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CONTENTS.

Pass

Proem

Preliminary Survey .. .. • • .. 1

Origin of Cymry or Cimmerians .. .. • • 8

Antique Names of Britannia .. .. .. .3

The Cimmerii of Herodotus.. .. .. .. 6

Interpretation of Sites in the Crimea .. . • • • 7

Invasion and Expulsion .. .. • • • • 8

Chalybos; its Iron Mines .. .. ..11

Phoenicians and Pelasgi .. .. .. .. 12

The Homeric Aithiopas .. .. .. 13

The Triones of Strabo .. .. .. •. 15

Prehistoric Occupation of Asia Minor .. .. .. 16

The Druidical Castalius Fons of Corycos .. .. 17

Mount Tor .. .. .. .. 20

The Primitive Inhabitants overcome by the Medes, &c. .. 20

Unknown exit of Cimmerians to Deffrobani .. .. 22

Thence across the Moryntir to Ynys Prydain .. .. 29

Primitive Purity of Faith .. .. .. 32

Crossing the Beisfor; Occupation of Mge&a Provinces .. 33

Moeonia and Druidical Stones .. .. 36

Harpasa Cromlechs . .. .. .. 37

Cimmerian Rights of Country and of Clan .. 40

Giants; Cyclops.. .. .. .. 41

Megalithic Structures .. .. .. .. 43

Hyperboreans .. .. .. .. 45

Troy and its Troiau .. .. .. 47

Troinofant .. .. .. .. 53

The Land of Gavis .. .. .. 64

The Vicinity of Troy .. .. 56

Varro and the --Egean Sea, travestied into a goat .. 57

The Axinus .. .. .. .. 59

Macedonia

Gigonus .. 62

Druidical Remains at Alpenus, by the artistic Cercopians .. 63

The Cimmerian and the Greek .. .. .. 64

Synonyme Identifications . .. .. 67

Celtic Nations alive to action .. .. .. 71

Captured Rome .. .. 73

The Helvii, Boii, and Belgse .. .. .. 74

Cimbric Colonists on the Shores of Mormarwisa .. 75

The Kymbry civilising Northern Gaul .. .. .. 77

Cimmerians as Allies and Mercenaries, in Sicily, Greece, &c. .. 78

Gesatse .. .. .. .. .. 79

Discrepancy of Authors about Dress, &c. .. 80

Brennus .. ... .. .. 81

Belin .. .. .82

The Moral Phase of the Celts .. .. .. 83

The Authenticity of the Triads .. .. .. .87

Distinctive Classifications .. .. .. 88

Historical Triads .. .. .. .. 89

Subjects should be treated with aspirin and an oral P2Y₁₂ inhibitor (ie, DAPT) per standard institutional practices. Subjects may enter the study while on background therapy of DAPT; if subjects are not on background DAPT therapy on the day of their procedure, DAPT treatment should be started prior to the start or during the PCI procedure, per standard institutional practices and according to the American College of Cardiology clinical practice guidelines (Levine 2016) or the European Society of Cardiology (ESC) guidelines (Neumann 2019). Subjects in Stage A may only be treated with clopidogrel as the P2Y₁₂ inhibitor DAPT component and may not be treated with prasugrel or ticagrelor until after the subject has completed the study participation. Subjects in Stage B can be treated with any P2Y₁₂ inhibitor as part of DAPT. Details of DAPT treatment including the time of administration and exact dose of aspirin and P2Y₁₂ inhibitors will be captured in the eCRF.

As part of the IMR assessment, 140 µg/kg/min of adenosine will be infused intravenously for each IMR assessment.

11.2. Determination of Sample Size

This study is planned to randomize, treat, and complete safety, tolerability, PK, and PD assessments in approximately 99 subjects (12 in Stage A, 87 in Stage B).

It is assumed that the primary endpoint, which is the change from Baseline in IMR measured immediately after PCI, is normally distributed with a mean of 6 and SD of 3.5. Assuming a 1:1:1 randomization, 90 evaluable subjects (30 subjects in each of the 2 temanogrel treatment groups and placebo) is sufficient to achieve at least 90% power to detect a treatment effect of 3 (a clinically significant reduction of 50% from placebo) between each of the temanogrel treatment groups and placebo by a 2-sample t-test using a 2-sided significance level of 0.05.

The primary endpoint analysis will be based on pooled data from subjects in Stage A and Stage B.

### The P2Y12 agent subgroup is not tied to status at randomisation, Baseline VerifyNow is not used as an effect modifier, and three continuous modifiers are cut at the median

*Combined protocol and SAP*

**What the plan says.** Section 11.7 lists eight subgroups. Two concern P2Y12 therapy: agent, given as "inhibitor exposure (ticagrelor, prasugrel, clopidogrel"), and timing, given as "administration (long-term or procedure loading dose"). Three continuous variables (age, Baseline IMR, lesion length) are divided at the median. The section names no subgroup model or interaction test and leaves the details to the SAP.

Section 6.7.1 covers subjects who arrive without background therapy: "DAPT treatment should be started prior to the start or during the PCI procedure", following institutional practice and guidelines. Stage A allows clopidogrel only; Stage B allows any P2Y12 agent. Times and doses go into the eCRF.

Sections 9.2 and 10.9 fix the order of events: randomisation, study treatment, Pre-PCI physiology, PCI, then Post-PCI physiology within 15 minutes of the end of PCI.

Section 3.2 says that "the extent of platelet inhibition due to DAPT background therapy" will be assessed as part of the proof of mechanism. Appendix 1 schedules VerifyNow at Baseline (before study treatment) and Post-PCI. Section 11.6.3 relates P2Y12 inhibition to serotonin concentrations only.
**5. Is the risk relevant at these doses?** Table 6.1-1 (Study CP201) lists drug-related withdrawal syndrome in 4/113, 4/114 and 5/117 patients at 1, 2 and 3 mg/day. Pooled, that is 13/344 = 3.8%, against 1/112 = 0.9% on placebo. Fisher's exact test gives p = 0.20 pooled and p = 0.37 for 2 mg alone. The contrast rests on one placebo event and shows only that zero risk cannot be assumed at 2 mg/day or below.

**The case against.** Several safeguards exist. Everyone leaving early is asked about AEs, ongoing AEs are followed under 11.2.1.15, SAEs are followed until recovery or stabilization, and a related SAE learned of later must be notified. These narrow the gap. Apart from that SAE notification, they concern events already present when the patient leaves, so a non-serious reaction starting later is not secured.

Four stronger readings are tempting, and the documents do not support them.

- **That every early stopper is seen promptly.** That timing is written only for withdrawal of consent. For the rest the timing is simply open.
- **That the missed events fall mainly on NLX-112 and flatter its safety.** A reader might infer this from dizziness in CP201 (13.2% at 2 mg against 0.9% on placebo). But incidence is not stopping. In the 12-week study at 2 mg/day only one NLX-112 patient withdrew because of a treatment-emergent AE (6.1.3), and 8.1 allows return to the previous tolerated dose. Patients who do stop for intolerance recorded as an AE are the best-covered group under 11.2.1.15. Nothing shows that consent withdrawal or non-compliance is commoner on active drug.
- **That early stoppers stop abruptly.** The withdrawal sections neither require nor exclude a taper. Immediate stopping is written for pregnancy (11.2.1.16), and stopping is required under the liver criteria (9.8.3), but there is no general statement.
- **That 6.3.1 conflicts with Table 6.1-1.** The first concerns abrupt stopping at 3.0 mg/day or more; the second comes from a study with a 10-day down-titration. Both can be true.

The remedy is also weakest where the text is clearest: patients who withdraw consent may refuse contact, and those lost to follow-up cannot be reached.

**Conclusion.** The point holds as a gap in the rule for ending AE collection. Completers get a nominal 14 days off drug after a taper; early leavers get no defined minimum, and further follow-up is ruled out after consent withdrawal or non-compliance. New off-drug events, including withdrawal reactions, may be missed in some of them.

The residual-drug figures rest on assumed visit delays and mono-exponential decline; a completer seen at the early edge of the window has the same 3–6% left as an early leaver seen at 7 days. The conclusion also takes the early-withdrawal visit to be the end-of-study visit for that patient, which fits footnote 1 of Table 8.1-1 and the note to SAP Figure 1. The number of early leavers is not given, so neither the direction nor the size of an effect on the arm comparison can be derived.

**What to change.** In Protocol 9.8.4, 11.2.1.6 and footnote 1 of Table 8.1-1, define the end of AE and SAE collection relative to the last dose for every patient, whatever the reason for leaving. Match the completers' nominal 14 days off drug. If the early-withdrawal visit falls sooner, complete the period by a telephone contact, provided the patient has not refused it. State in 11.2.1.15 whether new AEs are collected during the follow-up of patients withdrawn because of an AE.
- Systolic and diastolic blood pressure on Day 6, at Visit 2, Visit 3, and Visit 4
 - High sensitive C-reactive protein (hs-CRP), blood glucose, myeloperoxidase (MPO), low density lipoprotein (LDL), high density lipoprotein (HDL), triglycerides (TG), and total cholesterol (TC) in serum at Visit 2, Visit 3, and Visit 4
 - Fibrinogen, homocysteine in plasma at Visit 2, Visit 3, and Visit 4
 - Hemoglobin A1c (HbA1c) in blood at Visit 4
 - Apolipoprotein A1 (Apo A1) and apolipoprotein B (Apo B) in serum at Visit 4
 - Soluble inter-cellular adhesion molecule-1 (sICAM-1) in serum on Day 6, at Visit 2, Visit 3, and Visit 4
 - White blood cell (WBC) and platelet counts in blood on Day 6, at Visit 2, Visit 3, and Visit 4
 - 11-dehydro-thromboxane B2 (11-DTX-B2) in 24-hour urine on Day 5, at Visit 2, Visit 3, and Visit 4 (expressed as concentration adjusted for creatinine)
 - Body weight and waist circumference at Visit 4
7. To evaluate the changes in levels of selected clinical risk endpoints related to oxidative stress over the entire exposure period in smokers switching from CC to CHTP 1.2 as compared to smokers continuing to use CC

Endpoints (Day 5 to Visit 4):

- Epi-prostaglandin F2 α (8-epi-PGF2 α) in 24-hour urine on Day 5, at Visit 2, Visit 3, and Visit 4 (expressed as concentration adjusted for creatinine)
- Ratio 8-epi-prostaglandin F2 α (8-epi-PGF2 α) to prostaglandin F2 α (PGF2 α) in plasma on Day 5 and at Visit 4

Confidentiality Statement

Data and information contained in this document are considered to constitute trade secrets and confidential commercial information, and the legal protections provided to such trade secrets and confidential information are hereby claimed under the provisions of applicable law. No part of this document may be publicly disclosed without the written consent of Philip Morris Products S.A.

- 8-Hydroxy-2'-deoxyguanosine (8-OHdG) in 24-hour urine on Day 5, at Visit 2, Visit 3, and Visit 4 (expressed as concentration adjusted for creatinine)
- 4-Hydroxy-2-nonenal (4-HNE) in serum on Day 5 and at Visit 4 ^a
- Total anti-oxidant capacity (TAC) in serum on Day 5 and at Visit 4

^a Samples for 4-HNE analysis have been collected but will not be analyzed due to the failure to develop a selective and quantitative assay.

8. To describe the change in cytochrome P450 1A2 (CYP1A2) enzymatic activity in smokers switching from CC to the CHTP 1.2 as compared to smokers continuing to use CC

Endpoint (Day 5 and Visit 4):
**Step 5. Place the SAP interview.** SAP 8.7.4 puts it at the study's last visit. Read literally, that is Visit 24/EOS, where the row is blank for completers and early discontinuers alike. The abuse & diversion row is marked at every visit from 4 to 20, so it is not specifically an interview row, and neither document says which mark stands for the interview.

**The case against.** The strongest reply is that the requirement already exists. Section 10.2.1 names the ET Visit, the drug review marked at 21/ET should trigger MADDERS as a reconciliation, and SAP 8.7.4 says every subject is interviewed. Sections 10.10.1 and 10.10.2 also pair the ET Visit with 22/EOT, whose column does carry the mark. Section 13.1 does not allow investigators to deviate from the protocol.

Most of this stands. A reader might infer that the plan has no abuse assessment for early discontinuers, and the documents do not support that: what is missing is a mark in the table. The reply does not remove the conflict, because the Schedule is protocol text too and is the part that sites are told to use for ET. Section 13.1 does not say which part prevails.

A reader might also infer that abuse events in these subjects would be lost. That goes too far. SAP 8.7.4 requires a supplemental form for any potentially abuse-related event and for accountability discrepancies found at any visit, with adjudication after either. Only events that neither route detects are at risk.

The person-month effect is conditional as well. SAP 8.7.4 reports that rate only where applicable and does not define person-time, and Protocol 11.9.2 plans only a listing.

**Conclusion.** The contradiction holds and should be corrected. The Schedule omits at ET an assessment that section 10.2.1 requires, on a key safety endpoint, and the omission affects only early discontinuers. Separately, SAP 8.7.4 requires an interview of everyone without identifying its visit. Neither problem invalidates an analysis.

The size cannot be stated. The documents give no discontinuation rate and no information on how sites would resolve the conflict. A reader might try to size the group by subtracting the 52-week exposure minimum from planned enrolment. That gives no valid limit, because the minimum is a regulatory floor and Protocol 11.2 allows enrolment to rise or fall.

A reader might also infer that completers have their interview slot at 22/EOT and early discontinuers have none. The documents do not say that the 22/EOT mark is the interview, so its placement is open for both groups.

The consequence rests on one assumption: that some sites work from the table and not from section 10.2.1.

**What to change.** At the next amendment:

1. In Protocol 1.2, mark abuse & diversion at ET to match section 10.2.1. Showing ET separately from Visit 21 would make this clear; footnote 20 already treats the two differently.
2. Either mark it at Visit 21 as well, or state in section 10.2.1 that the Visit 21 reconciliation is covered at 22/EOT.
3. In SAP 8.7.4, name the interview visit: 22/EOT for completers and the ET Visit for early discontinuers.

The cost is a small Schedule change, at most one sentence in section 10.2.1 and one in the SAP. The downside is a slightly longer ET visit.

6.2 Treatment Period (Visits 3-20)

Triads of Wisdom .. .. .. 100

Institute of Druidism .. .. .. . .101

Bards .. .. .. .. v. 103

Ovates .. .. .. .. . .. 108

Druids .. .. .. .. 113

Metempsychosis .. .. .. .. ..116

Constellation of Pleiades .. .. .. 117

Orion .. .. .. ..119

Dolphin, Draco, &c. .. .. 120

Druidical Instruction .. .. .. .. .121

Saronides .. .. .. .. 123

Cimmerian Astronomers .. .. ..124

Cimmerian Theogony of the Hellenes .. .. .. 12/5

Hyperborean Celtic Druids .. .. .. .. 126

Greek and Roman Gods .. .. .. .. 129

Worship of Bel in the West .. .. .. .139

Bal or Baal, of the Hebrews.. .. .. .. 141

Phoenicians .. .. .. .141

Hercules .. .. .. .. 141

Carcharian Dog of Triton .. .. .. 142

Jonah's Fish .. . . .. .. .. 143

Beal's Fire .. .. .. .. .. 144

Sateyrn of Assyria and Prydain .. .. .. 145

Triad on Awful Events corroborated .. .. .. 147

Dewless Tumps .. .. .. .. ,. 148

Ceremonial Formula .. .. .. .. ..149

Confirmation by Virgil and Homer .. .. .. 150

1. Symbol of Humanity .. .. .. .. 152

2. Domiciliated Emblems .. .. .. .. 153

3. Pelydr Goleuni .. .. .. .. .. 154

Triplicities .. .. .. .. .. 155

4,5,6. Symbols of the 'Aggregate,' &c., &c. .. .. 157

Cimmerian, Hebrew, and Sanscrit Symbols .. .. 158

Symbol of Universal Tongue .. .. 175

Its Comprehensive Range .. .. .. 177

Cimmerian Illustration; or the Aula Humffrayia. Compare pages

63-4 and 106 .. .. .. .. 178

10. Astronomical Symbol .. .. .. .. 180

Commerce .. .. .. .. .. 182

British Isles .. .. .. .. 182

Tarshish .. .. .. 183

Tin Islands .. .. .. 184

Tin and other Ores .. .. .. 185

Definitions of the same .. .. .. 186

Amber, Tin, &c., in Bond .. .. .. ..188

Bronze throughout the East.. . .. .. 189

./Estrymnides: their position .. .. .. 190

The castir element untenable .. .. .. 193

The correlative exchange of Commerce .. .. .. 193

Cimmerian Existence attacked on every side .. .. 194

The Condition of the Saxons .. .. .. 194

An Anecdote Illustrative of National Theft .. .. 195

Pertinacity of Attack eventually baulked .. .. .. 196

The reasons for Self-Aggression .. .. 197

Piratical Aspect of a Housless Saxon .. .. .. 198

Universality of the Cimmerian .. .. .. 198

The Man of Money Idolised by Mammonites .. .. 199

Cognate Principles of Lingual Identification .. .. 199

Ancient and Modern 'Cabaging' by wholesale .. 200

Prior Facts damnatory of Foregone Conclusions .. 200

Instruments of One Kind in Evidence of Another .. .. 201

Aratrum and Fenestra—Illustrative of Open Theft.. 201

Din or Dinas, an Anti-CiEsarean Fact .. .. .. 203

Prehistoric Abodes corroborated .. .. .. 201

A Silent Appeal to the Dignity of Humanity .. .. 205

Universality of Din or Dinas .. .. .. 205

Primitive Castles .. .. .. .. 200

Proofs of Anterior Foundations .. .. .. 207

A Base of Similarity at home and abroad .. .. 207

Absurdity of Cave abodes .. .. .. .. 208